1. Collective participation. Social enterprise encourages the participation of regular people and puts them in charge of the services they receive. This kind of bottom-up approach allows these organizations to appropriately respond to the emerging needs of society without the public sector. Since the stakeholders concerned are not only investors but directly involved in the workings of the company, much work gets done fast, efficiently, accurately and with very strong incentives.
  1. Resilience. – Cooperatives and other types of business models based in the social economy tend to be more resilient in the face of hardship or hostile economic environments. Most people and studies attribute this to the fact that such organizations are strongly-rooted in the community and treat obstacles that are consistent and often exacerbated by crises. Their focus on sustainability makes them resistant to hurdles from the start and offers them a natural armour to shield them from the consequences of recession on the market. These businesses are also very directly steered towards finding solutions to problems rather than towards technical definitions and production, making them likely to have a reason to persevere.
  1. Cards are stacked in their favour. With the present circumstances demanding an overhaul of the European economic system, there has been much talk of creating a new, sustainable, socially-oriented system that moves away from capitalism. The social economy provides just the potential substitute to respect these conditions: it is a model that can answer to the difficulties faced by Europe and survive in the long term.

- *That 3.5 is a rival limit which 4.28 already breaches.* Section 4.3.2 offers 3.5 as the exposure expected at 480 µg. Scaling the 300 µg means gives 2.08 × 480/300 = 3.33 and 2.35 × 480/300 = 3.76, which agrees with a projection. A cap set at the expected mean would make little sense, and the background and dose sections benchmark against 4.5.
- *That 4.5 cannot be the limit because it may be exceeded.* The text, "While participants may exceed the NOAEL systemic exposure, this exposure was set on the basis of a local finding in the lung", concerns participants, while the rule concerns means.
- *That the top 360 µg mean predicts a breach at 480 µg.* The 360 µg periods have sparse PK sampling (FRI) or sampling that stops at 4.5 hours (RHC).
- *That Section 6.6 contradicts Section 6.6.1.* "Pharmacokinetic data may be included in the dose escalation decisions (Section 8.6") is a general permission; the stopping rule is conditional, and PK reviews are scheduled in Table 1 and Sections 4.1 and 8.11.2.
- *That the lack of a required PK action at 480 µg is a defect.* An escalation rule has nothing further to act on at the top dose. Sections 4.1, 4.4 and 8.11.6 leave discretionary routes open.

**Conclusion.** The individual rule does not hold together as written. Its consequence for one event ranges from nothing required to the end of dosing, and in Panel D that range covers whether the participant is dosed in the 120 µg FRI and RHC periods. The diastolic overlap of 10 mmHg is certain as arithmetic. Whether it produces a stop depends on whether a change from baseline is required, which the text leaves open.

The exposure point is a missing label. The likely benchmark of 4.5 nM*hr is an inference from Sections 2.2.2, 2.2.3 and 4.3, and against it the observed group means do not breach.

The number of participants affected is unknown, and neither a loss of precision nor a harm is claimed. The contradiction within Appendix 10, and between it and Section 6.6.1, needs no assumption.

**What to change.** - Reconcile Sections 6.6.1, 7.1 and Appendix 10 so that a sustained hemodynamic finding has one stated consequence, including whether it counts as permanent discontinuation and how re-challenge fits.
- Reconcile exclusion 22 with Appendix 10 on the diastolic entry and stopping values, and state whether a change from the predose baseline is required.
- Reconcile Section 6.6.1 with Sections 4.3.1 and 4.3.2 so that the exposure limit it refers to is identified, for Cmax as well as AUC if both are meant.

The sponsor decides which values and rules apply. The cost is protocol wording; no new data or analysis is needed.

1. Transparency. The primary consequence of the economic crisis was a loss of trust. People are reluctant to leave their lives in the hands of others as they did before, and social enterprise proposes an alternative by clearly laying its cards out on the table. People know where their money is going and what it’s being used for, and what’s more, they appreciate the fact that it’s being used to help them and those around them.

 

The global economic crisis starved Europe of much-needed public services at a time where its citizens needed them most. It caused its leaders to realize the continent was in dire need of an economic rejuvenation to finally approach the many social questions that remained unaddressed. In a region that relies substantially on the welfare state, social enterprise does well to swoop in on its white horse to help bring the economy back on its feet.

 

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Flickr/CC/Quinn Dombrowski

By Pia Chatterjee

While being a pioneer in the sphere of “social economy”, France only witnessed the growth of social enterprise at the beginning of the 21st century. The evolution of this concept has made social enterprise exhibit its own unique and characteristic features that one must be aware of before the establishment of any social enterprise in the region. Here are 7 things you need to know before you set up a social enterprise in France:  

 

1. The French context is its own unique atmosphere.

Keep in mind that the French context has its own particular attributes, and that ventures from other countries can be modelled on but not identically transplanted from one context to another.  Aspects such as the French welfare state, labour laws, unemployment rates etc. all influence social enterprise in the country.

2. The relationship between social entrepreneurship and the state.

The state has been visibly more active in matters of social economy since the onset of the crisis. It has exhibited its influence through public policies, the establishment of new institutions, and the provision of or accessibility to new sources of finance. It is important to be aware of how the state may impact your business before the ball is set rolling.

3. Involvement of the European Union.